Carl Spackler: Correct me if I'm wrong Sandy, but if I kill all the golfers they'll lock me up and throw away the key.
Sandy: Not golfers, you great fool. Gophers. THE LITTLE BROWN, FURRY RODENTS.
Carl Spackler: We can do that. We don't even need a reason.

lomfs24
07-06-2004, 23:57
Originally posted by mpol777
The .17 rimfires would be great for sub 100 yard shots. over that you'd need to bump up to a .17 centerfire, of which only the .17 Remington is supported.

Don't count out what a little 25gr bullet can do.
;z for sure mpol777. I don't get to shoot many groundhogs out here. We have woodchucks (whistle pigs), prarrie dogs, gophers (richardson ground squirells) and the occasional badger. No matter what you shoot with a .17 Rem there is no guessing when you hit and when you missed.

Last winter a friend and I were out shooting rabbits. I took a shot about about 80 yards and reported to him that I missed. He said "Are you sure? Do you want to walk over there and check?" I said "No, I missed." Then next rabbit I saw was about 70 yards. I had hair about 6 feet in the air and my friend said "Yeah, you missed that last one all right."

I still am not sold on the .17 HMR but I will reserve my opinions until I actually get to shoot one. There are a lot up guys who seem to love um.

--edit-- I just learned the other day I can get a .17 Rem upper for my AR-15. What would that make it? An AR-17???;f

FESTUS
07-24-2004, 05:57
Well its' time to be mentored again...I try to shoot GSSF and will be taking up hunting for deer with a handgun again this season. I finally broke down and bought a Thompson Encore .50 caliber muzzleloader. It's been 7 years since I've used a muzzleloader and I had been using sabots, THE QUESTION is how much fouling can I expect, I will be using the 150 grain combo of pellets, pistol bullets( probably Hornady 250 gr. hp/xtp) and of course the 209 primer, BUT what sabots do you suggest and IF I recall after about 3-6 shots you had to clean (I do not mean just run a patch down the bore) the barrel. With the hotter loads (150 grains) I am wondering how often that plastic is going to heat up and start changing things?;f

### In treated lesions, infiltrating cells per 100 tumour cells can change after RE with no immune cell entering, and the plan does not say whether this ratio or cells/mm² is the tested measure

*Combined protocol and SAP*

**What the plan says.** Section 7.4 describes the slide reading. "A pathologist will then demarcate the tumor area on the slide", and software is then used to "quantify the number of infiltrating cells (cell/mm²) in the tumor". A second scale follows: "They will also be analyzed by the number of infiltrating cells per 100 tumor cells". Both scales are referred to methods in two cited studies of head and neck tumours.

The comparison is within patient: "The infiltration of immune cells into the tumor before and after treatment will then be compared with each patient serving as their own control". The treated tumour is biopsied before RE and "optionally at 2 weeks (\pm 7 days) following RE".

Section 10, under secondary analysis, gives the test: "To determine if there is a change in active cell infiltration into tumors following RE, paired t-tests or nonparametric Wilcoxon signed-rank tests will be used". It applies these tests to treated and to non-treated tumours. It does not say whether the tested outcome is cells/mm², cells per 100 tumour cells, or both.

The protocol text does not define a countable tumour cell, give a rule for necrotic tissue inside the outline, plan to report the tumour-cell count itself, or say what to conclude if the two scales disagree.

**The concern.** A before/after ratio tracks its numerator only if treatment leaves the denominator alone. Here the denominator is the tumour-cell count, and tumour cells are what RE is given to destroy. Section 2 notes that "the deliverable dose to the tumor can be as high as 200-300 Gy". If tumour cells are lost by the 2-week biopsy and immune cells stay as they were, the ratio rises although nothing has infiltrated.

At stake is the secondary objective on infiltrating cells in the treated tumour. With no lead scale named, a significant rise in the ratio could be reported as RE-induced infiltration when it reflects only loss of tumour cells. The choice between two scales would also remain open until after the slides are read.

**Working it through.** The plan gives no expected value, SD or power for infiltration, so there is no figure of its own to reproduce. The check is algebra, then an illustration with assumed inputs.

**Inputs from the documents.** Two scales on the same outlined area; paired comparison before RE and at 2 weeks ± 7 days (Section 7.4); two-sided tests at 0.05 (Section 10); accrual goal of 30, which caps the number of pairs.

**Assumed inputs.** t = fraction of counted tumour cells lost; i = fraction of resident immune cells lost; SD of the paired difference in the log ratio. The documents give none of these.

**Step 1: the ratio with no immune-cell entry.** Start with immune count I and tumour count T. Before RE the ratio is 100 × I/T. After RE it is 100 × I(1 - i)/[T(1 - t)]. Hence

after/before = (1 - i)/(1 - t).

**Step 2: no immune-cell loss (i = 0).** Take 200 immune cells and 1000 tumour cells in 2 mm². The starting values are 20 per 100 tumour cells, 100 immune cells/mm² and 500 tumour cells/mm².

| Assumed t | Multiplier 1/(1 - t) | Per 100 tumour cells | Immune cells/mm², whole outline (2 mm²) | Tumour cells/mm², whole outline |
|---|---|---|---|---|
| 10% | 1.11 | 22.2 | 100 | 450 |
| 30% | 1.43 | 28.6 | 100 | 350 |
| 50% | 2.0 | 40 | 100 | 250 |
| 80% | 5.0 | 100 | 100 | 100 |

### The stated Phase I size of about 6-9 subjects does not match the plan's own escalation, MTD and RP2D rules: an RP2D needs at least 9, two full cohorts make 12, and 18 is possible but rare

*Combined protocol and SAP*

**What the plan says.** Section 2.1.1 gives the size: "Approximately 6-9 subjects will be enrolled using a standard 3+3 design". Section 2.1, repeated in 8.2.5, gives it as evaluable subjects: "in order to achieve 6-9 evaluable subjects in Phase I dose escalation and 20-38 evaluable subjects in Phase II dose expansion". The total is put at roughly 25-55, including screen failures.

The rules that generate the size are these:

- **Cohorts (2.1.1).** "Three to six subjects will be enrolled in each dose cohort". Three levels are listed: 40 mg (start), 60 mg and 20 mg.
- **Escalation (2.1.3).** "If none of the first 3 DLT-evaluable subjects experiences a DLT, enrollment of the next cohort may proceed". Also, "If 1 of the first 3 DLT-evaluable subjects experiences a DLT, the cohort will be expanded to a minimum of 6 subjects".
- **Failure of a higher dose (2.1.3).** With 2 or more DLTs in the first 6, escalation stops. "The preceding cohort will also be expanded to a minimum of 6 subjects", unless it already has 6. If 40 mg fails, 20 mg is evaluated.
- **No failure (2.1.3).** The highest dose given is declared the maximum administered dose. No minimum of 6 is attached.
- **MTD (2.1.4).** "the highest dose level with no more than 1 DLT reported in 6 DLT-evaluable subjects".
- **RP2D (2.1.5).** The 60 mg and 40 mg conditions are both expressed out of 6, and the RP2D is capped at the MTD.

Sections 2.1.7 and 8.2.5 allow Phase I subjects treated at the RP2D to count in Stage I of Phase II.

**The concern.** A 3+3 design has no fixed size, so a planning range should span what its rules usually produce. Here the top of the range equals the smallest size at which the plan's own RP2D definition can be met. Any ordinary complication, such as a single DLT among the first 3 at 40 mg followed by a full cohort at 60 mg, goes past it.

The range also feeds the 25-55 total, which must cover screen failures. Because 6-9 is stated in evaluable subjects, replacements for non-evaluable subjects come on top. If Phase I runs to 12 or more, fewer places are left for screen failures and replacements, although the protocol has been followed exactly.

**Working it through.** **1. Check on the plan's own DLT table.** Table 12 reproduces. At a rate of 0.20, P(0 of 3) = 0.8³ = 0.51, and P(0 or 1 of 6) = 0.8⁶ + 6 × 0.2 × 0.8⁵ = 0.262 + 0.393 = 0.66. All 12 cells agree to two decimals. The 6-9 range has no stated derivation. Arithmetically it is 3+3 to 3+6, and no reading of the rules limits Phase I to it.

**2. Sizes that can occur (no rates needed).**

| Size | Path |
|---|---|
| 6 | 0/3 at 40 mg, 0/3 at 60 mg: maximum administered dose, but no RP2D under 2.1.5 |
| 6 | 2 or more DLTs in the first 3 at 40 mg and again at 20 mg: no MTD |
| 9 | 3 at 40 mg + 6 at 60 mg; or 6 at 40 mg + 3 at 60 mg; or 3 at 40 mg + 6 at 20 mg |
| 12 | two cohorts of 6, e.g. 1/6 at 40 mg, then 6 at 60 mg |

FESTUS
07-24-2004, 06:01
Sorry about that last post it should have been a new thread;Q

DonD
07-25-2004, 15:38
I'm sorry, I think the .17HMR is way too little gun for a big hog. Yes, you place them in the head you're OK but they are frequently by their den and I want PROOF they're dead. I want them shredded where they stood. A .223, 22-250, .243 etc are vastly superior rounds for the job. One comment was that a .17 Remington was sometimes more effective than a larger bore. Well duh! The answer to the originator of the post is to find a nice, fragile 130gr .308 slug and drive it hard. That will scatter ghogs and any varmint in a violent fashion. I love ghogs, my kind of game, they come out in good weather, sleep in so you can too, and no one cares if you clean up after the shoot. Don ;f ;f

lazarus
07-26-2004, 21:12
I've been busy with some other things, so my chuck hunting has slowed down, but I di get oen more a couple of weeks ago. I took it at 50 yards with the .17 HMR. Head shot. DRT.